Darkness – darkness – no pain – nothing but darkness: but I am passing on and on through the darkness: my thought stays in the darkness, but always with a sense of moving onward …
Before that time comes, I wish to use my last hours of ease and strength in telling the strange story of my experience. I have never fully unbosomed myself to any human being; I have never been encouraged to trust much in the sympathy of my fellow-men. But we have all a chance of meeting with some pity, some tenderness, some charity, when we are dead: it is the living only who cannot be forgiven – the living only from whom men’s indulgence and reverence are held off, like the rain by the hard east wind. While the heart beats, bruise it – it is your only opportunity; while the eye can still turn towards you with moist timid entreaty, freeze it with an icy unanswering gaze; while the ear, that delicate messenger to the inmost sanctuary of the soul, can still take in the tones of kindness, put it off with hard civility, or sneering compliment, or envious affectation of indifference; while the creative brain can still throb with the sense of injustice, with the yearning for brotherly recognition – make haste – oppress it with your ill-considered judgments, your trivial comparisons, your careless misrepresentations. The heart will by-and-by be still – ubi sæva indignatio ulterius cor lacerare nequit;* the eye will cease to entreat; the ear will be deaf; the brain will have ceased from all wants as well as from all work. Then your charitable speeches may find vent; then you may remember and pity the toil and the struggle and the failure; then you may give due honour to the work achieved; then you may find extenuation for errors, and may consent to bury them.
That is a trivial schoolboy text; why do I dwell on it? It has little reference to me, for I shall leave no works behind me for men to honour. I have no near relatives who will make up, by weeping over my grave, for the wounds they inflicted on me when I was among them. It is only the story of my life that will perhaps win a little more sympathy from strangers when I am dead, than I ever believed it would obtain from my friends while I was living.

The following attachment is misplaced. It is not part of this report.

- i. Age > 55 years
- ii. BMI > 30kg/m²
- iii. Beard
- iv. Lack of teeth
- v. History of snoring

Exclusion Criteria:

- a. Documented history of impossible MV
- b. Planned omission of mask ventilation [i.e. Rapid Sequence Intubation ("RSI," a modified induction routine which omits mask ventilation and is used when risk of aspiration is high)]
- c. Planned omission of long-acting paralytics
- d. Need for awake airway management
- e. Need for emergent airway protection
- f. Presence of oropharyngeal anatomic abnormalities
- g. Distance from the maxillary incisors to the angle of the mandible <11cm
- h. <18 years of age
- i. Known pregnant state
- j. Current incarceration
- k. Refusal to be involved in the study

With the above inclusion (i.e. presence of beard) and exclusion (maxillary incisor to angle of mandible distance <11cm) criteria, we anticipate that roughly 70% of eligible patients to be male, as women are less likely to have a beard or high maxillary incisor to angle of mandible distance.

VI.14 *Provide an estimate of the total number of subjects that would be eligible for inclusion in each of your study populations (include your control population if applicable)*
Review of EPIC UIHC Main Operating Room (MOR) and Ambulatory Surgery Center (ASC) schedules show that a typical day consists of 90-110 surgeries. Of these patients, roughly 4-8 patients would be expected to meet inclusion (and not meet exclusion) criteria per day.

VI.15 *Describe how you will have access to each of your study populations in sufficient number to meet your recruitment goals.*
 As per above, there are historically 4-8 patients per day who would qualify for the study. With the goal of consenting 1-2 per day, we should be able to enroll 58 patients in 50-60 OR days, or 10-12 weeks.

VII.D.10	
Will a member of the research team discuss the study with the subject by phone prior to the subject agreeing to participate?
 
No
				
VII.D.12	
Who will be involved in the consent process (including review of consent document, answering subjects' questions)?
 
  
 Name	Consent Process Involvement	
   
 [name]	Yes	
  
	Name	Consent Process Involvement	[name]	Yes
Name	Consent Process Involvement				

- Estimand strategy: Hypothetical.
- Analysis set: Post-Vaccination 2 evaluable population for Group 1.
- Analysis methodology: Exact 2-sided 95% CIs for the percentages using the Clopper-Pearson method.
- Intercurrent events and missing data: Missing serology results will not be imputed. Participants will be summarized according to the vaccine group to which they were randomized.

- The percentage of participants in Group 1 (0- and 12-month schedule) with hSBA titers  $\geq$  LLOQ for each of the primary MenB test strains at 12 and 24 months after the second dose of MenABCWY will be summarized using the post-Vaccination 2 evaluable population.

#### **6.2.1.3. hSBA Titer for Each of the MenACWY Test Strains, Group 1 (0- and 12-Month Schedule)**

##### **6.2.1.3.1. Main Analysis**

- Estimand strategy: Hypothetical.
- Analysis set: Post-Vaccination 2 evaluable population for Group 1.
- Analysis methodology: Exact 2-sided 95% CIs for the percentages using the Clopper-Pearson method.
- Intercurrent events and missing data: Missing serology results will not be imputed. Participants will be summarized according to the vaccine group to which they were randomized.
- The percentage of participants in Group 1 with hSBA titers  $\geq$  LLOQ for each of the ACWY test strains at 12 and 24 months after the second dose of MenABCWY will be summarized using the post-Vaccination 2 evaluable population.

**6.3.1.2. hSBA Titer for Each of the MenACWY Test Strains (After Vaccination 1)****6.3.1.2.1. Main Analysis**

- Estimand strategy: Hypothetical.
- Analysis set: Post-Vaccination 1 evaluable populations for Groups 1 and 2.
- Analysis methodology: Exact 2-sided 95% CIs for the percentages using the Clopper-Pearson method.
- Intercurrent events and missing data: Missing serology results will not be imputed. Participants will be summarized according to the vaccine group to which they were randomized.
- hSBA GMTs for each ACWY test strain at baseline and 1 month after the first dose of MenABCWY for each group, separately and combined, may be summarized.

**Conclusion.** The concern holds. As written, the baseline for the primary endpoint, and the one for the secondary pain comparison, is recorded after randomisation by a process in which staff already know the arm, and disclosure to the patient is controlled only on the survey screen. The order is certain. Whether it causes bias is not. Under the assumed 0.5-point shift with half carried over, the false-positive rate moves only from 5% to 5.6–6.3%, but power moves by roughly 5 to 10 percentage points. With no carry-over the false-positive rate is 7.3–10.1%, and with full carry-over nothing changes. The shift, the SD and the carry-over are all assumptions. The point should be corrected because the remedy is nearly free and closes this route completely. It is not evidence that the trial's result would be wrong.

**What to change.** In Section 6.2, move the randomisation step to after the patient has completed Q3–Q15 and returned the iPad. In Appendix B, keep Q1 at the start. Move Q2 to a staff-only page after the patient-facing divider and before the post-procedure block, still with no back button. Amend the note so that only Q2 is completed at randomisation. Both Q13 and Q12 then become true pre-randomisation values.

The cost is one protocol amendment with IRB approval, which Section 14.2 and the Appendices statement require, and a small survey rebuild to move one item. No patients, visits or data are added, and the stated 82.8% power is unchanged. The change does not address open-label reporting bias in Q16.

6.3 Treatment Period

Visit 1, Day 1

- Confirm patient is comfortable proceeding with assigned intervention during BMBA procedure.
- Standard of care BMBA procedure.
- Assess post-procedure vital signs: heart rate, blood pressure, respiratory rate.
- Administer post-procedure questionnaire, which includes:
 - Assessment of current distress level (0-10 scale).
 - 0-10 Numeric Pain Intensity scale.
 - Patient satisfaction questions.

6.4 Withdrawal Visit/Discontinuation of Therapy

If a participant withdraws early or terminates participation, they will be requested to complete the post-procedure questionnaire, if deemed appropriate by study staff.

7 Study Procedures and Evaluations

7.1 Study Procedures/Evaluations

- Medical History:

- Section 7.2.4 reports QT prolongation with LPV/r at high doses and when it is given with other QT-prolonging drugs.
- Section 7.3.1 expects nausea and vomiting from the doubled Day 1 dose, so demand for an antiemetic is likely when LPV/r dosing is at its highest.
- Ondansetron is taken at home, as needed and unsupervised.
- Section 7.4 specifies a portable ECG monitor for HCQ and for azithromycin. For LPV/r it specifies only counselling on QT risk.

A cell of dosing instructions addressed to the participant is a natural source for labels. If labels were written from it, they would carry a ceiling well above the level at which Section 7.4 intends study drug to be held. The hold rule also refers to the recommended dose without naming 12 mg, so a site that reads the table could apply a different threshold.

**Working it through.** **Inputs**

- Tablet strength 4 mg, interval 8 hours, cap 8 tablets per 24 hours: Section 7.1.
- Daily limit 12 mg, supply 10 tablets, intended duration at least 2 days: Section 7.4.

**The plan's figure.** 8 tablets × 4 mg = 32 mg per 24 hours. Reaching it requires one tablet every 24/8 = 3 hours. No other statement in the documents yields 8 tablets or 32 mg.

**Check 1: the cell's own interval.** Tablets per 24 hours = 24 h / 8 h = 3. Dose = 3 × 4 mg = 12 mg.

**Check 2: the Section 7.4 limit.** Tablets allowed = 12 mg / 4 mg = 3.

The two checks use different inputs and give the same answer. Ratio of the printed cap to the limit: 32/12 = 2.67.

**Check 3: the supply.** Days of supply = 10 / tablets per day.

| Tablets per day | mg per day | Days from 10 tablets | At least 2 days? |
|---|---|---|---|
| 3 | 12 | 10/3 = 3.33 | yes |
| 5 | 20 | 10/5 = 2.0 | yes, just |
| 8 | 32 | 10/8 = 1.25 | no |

My childhood perhaps seems happier to me than it really was, by contrast with all the after-years. For then the curtain of the future was as impenetrable to me as to other children: I had all their delight in the present hour, their sweet indefinite hopes for the morrow; and I had a tender mother: even now, after the dreary lapse of long years, a slight trace of sensation accompanies the remembrance of her caress as she held me on her knee – her arms round my little body, her cheek pressed on mine. I had a complaint of the eyes that made me blind for a little while, and she kept me on her knee from morning till night. That unequalled love soon vanished out of my life, and even to my childish consciousness it was as if that life had become more chill. I rode my little white pony with the groom by my side as before, but there were no loving eyes looking at me as I mounted, no glad arms opened to me when I came back. Perhaps I missed my mother’s love more than most children of seven or eight would have done, to whom the other pleasures of life remained as before; for I was certainly a very sensitive child. I remember still the mingled trepidation and delicious excitement with which I was affected by the tramping of the horses on the pavement in the echoing stables, by the loud resonance of the grooms’ voices, by the booming bark of the dogs as my father’s carriage thundered under the archway of the courtyard, by the din of the gong as it gave notice of luncheon and dinner. The measured tramp of soldiery which I sometimes heard – for my father’s house lay near a county town where there were large barracks – made me sob and tremble; and yet when they were gone past, I longed for them to come back again.